Miss B: A woman with much to offer but no desire to live

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Miss B'S life may be nearing its end but she has left an indelible impression on all those involved in her case.

Miss B'S life may be nearing its end but she has left an indelible impression on all those involved in her case.

Her dignity, courage and cool assessment of her situation impressed the barristers, court officials and the judge. Her arguments were lucid and sensitive and she made a compelling witness for her cause – the right to choose her own destiny.

Even as Dame Elizabeth Butler-Sloss, handed down her decision yesterday, allowing Miss B, aged 43, to refuse further treatment, the judge said: "She is clearly a splendid person and it is tragic that someone of her ability has been struck down so cruelly. I hope she will forgive me for saying, diffidently, that if she did reconsider her decision, she would have a lot to offer the community at large."

Miss B will now be moved from the hospital where she has been looked after for the past 12 months – since a ruptured blood vessel in her neck left her paralysed and unable to breathe unaided – to a neighbouring hospital where the head of the intensive care unit, identified only as Professor B, has agreed to carry out her wishes and switch off her ventilator.

Dame Elizabeth made it clear yesterday that while she had found Miss B "entirely competent to make all relevant decisions about her medical care" that did not preclude her from changing her mind.

If Miss B does decide to ask the doctors to carry out her final wish, no one will be left unaffected by the gravity of the situation. Professor B told the court he had never been faced with a similar case before but felt it was his duty to do as his patients requested.

Her case is different from those of Diane Pretty and Annie Lindsell, sufferers from motor neurone disease who sought right-to-die court rulings, because they required active steps to end their lives. Ms Lindsell died in 1998 – before assistance was required but Ms Pretty is awaiting a decision by the European Court of Human Rights.

It is different also from the case of Hillsborough victim, Tony Bland, and similar patients in persistent vegetative state because they were incapable of deciding for themselves and there was dispute whether tube feeding and hydration – which was withdrawn allowing him to die – amounted to medical treatment.

No one disputes the ventilation necessary to sustain Miss B is medical treatment. If her ventilator is to be disconnected, she will be given an injection of a sedative combined with morphine to ensure that she does not suffer. Ten years ago, two American doctors described in the Annals of Internal Medicine disconnecting the ventilator of a 67-year-old man with post-polio syndrome which had left him paralysed.

They wrote: "A heavy feeling of intense emotion consumed both of us as we slowly injected midazolam (a sedative) and morphine. Within a minute or so, the patient turned slightly cyanotic [blue] and began to struggle. With trembling hands we pushed more midazolam and morphine. [The patient] seemed comfortable. He exchanged smiles with his daughter. We both felt a great heaviness and deep sense of anxiety. He did not struggle further. About 30 minutes passed, although it seemed like hours. The patient then gradually slipped into a coma. Fifty-three minutes after he was disconnected, we pronounced him dead."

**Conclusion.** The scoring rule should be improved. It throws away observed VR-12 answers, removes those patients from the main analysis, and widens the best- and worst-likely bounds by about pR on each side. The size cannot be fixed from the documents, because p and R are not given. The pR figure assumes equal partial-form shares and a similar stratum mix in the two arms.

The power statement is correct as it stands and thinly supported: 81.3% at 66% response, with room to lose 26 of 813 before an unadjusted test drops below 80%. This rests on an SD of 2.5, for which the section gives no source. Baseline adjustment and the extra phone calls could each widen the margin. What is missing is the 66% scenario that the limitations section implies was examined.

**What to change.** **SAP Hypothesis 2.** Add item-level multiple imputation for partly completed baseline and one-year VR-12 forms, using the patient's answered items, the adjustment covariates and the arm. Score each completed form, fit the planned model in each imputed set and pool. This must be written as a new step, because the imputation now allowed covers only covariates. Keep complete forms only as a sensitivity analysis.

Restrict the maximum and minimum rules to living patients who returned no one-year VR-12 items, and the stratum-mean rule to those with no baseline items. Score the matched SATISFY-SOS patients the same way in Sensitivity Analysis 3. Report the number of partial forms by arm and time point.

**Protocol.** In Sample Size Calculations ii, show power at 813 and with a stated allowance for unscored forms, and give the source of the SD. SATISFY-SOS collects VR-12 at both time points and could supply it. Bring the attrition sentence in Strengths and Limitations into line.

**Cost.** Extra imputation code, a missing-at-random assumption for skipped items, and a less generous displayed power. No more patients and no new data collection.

Miss B, who has not been named, was born in Jamaica and came to Britain when she was eight. The court heard she had an unhappy childhood but achieved a degree in social science and social work, and a Masters degree in Public Policy and Administration.

She became a social worker, before being promoted to be head of the social work department in a hospital and principal officer for training and staff development.

Although she never married and has no children, she has a close circle of friends and a godchild to whom she is devoted. She is also a committed Christian. She accepted her doctors had the right to refuse to carry out her wishes personally but "I was angered at the arrogance and complete refusal to allow me access to someone that would," she said.

Dame Elizabeth concurred. The judge said she had "the greatest possible sympathy" for Miss B's doctors but said the managers of the NHS Trust should have sought another doctor, in another trust, prepared to meet her request. It was because of their failure to do so that the judge found Miss B had been treated unlawfully and she fined the trust a nominal £100 to mark the offence.

Miss B has already refused to terminate her own life, by switching off the ventilator herself. She told the court: "It could be seen as suicide. I have a godchild who is struggling with this ... it is not necessary to put people through that. It is also not necessary for my church to be worrying about whether it was suicide or not."

Did that not put her doctors – reluctant as they were to carry out her wishes – in an awkward position? Her response was forthright. "The way I see it, I had a job where I was head of department and we would have unusual things that we had never dealt with before – enormous press interest, which had huge ramifications – you deal with them. You are a senior manager and you deal with it. That is my experience. You certainly do not whinge to the client about how difficult it is for you. It is totally inappropriate."